Preferably, the crumbled pieces 20 are applied in either an overlapping relationship or immediately adjacent one another, with no spaces therebetween. Thus, a substantial amount of the crumbled pieces 20 are mixed with the polish, and layer 22 presents a continuous textured layer of crumbled foil 20 over the top surface of nail 10.
A clear top coat 24 of sealer or polish is applied over layer 22 to help prevent cracking and peeling thereof.
As shown in FIGS. 1-3, the entire top surface of nail 10 has been nuggeted. Alternatively, only a portion thereof may be so decorated, as desired. Also, a variety of colors of foil may be mixed to create a multi-colored layer 22, such as gold and silver leaf.
Nail 10 is decorated using the gilding technique as seen in FIGS. 4-5. Gilding is accomplished by applying an adhesive coating 30 over the top surface of nail 10 with a brush, adhering a thin sheet material 32 over coating 30 and brushing a top layer 34 of clear polish or other sealer over the sheet material 32. One type of adhesive coating that may be used is Old World Art gold leaf adhesive, #802. Upon application to the nail 10, this adhesive is milky white. It should be allowed to dry clear, leaving a sticky film over which the sheet material 32 is applied.
The sheet material 32 is adhered to the adhesive coating by gently pressing a piece of the material 32 having an area larger than the nail, over the nail 10, trimming the excess material 32 that extends beyond the periphery of nail 10 and smoothing the material 32 with a brush, by brushing the edges of the nail, the end of the nail and around the cuticle. Preferably, the thin sheet material 32 is aluminum, silver, copper, gold or other metallic leafing material. Upon its application to the nail, it creates a smooth, shiny appearance that adds strength to the nail and does not crack or chip easily. As shown in FIGS. 4 and 5, the thin sheet material 32 is applied over the entire outer surface of the nail 10; however, it may be applied over a portion thereof, as desired.
One or more top coats 34 may be applied. To maintain the decorated nail's durability, a clear top coat 34 may be applied approximately every two days.
The decoupage technique for decorating nail 10 is shown in FIGS. 6-7. Decoupage is accomplished by applying an adhesive coating 40 over the top surface of nail 10 and placing crumbled, torn pieces of colored tissue paper 42 over the adhesive 40. Plaid Royal Coat decoupage sizing may be used as the adhesive. Preferably, the tissue paper is applied over the adhesive coating 40 before it dries, working from the cuticle, outwardly to the nail tip. The tissue pieces 42 form a layer over the adhesive 40 by being placed randomly over the nail surface in an overlapping but immediately adjacent relationship. When the adhesive layer 40 is dry, a top coat 44 is applied over the tissue paper layer 42, preferably consisting of a substantially clear nail polish or other sealer to help prevent cracking and chipping thereof.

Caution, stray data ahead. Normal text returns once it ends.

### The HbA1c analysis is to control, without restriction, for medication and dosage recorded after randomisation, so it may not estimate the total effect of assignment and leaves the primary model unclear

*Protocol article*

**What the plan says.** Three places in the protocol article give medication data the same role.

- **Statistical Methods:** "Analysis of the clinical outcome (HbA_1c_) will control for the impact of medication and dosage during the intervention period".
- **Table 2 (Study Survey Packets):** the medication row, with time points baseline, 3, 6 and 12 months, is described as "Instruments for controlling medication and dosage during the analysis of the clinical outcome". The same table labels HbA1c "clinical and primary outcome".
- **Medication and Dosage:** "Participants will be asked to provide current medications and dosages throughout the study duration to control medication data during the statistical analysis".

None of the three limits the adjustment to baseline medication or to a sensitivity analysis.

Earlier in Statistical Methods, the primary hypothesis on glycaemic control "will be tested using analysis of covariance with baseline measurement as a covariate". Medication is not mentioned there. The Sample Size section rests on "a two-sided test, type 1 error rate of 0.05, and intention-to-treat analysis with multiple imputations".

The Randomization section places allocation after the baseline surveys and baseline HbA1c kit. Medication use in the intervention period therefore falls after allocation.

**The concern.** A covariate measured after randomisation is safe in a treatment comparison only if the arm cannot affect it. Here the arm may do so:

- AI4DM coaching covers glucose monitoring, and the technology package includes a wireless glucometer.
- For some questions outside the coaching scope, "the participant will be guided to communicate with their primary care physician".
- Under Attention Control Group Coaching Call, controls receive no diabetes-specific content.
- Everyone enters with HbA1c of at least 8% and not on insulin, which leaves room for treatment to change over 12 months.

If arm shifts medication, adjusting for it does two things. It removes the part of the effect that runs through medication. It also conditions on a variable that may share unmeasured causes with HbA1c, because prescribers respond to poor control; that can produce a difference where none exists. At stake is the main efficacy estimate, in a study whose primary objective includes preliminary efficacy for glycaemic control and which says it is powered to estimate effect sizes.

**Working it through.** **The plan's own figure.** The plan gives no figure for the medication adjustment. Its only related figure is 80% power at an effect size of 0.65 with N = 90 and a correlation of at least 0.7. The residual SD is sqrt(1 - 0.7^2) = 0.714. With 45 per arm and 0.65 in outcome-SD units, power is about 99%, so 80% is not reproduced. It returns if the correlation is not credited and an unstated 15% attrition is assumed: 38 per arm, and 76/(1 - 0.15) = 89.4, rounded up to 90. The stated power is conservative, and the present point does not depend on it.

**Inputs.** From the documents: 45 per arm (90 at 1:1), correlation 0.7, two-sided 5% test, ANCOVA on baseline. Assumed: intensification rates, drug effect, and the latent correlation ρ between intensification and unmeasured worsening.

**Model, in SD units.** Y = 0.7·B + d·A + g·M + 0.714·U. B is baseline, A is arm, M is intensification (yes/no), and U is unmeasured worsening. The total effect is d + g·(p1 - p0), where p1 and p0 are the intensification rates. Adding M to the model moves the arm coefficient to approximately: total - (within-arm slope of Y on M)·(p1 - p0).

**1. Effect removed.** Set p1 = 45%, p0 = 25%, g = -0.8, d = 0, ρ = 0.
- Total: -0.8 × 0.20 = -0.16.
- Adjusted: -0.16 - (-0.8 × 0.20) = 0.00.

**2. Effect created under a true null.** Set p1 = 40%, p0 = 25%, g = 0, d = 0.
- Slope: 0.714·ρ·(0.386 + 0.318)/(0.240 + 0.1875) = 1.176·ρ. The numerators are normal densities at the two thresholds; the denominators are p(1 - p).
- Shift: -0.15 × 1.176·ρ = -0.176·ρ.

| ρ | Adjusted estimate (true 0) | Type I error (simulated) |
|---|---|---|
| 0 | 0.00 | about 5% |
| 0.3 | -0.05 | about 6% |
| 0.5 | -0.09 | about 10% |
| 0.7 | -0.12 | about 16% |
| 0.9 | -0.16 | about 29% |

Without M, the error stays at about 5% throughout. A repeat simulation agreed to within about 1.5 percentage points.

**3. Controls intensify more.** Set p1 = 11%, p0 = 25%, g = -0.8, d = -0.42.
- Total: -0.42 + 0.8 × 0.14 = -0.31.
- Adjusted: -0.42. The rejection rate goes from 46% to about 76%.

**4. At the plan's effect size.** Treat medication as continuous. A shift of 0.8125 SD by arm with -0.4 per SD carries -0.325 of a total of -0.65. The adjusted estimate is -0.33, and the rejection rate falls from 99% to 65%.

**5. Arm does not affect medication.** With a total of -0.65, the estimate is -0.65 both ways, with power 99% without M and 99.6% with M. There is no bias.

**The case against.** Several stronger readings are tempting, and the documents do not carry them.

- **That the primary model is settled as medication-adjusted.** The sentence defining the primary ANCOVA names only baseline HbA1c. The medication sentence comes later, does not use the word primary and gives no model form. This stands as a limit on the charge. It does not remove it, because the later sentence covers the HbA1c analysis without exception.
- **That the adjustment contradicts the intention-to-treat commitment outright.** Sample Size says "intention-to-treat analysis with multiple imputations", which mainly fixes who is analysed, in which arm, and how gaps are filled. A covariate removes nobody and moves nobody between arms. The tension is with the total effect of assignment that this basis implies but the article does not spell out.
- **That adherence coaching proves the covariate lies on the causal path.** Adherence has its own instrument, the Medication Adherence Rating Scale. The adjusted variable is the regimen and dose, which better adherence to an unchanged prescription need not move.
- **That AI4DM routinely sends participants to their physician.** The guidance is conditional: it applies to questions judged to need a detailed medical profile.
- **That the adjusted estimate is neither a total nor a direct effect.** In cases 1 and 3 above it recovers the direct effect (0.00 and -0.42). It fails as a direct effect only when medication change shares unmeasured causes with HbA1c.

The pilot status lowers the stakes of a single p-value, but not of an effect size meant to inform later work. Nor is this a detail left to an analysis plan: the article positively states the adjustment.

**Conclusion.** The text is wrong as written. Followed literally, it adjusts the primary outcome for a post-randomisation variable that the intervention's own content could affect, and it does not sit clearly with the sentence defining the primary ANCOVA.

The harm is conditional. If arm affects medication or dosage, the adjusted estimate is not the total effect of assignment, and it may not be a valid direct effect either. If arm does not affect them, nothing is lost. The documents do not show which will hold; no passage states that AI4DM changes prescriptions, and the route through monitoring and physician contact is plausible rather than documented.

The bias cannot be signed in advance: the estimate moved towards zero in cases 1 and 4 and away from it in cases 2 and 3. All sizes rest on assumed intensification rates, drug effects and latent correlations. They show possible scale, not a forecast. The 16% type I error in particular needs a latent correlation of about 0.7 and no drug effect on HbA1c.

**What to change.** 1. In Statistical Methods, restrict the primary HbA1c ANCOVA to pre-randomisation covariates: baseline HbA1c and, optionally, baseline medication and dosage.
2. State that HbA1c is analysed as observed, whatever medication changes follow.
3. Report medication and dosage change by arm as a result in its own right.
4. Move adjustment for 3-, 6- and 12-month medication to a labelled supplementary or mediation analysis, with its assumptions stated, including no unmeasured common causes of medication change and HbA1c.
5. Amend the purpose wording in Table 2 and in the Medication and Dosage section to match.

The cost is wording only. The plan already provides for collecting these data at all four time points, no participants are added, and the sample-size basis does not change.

This technique creates a textured, stained-glass effect. Ornamentation other than tissue paper may be used, such as stars, moons, angels and any other designs; however, they should be placed in an overlapping relationship to help increase the strength of the nail 10.
FIGS. 8 and 9 show nail 10 decorated using a combination of the gilding and nuggeting techniques. As shown, the entire top surface of the nail 10 has been gilded (as in FIGS. 4-5). Over the gilding, the nail tip is decorated using the nuggeting technique (as in FIGS. 1-3). Thus, a cross-section through the nail tip as in FIG. 9 includes an adhesive layer 50, over which a smooth metallic leaf layer 52 is adhered to achieve the gilded effect. The nuggeting is applied over the leaf layer 52 and includes a crumbled foil and polish layer 54 and a sealer layer 56 as discussed in detail above.
Thus, nail 10 decorated using any of these technique is strong and durable. Furthermore, these decorating techniques, unlike standard polishes, are less susceptible to cracking and chipping and do not require the upkeep of other decorated nails.
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|U.S. Classification||424/61, 132/73, 156/327, 156/297|
|International Classification||A45D29/00, A45D31/00|
|Cooperative Classification||A45D31/00, A45D29/004, Y10T156/1089|
|European Classification||A45D31/00, A45D29/00M|
|Jun 7, 1999||AS||Assignment|
Owner name: ALFC, INC., KANSAS
Free format text: ASSIGNMENT OF ASSIGNORS INTEREST;ASSIGNOR:ENGLER, MICHELLE;REEL/FRAME:010022/0013
Effective date: 19980130
|Mar 29, 2005||FPAY||Fee payment|
Year of fee payment: 4
|Apr 13, 2009||REMI||Maintenance fee reminder mailed|
|Oct 2, 2009||LAPS||Lapse for failure to pay maintenance fees|
|Nov 24, 2009||FP||Expired due to failure to pay maintenance fee|
Effective date: 20091002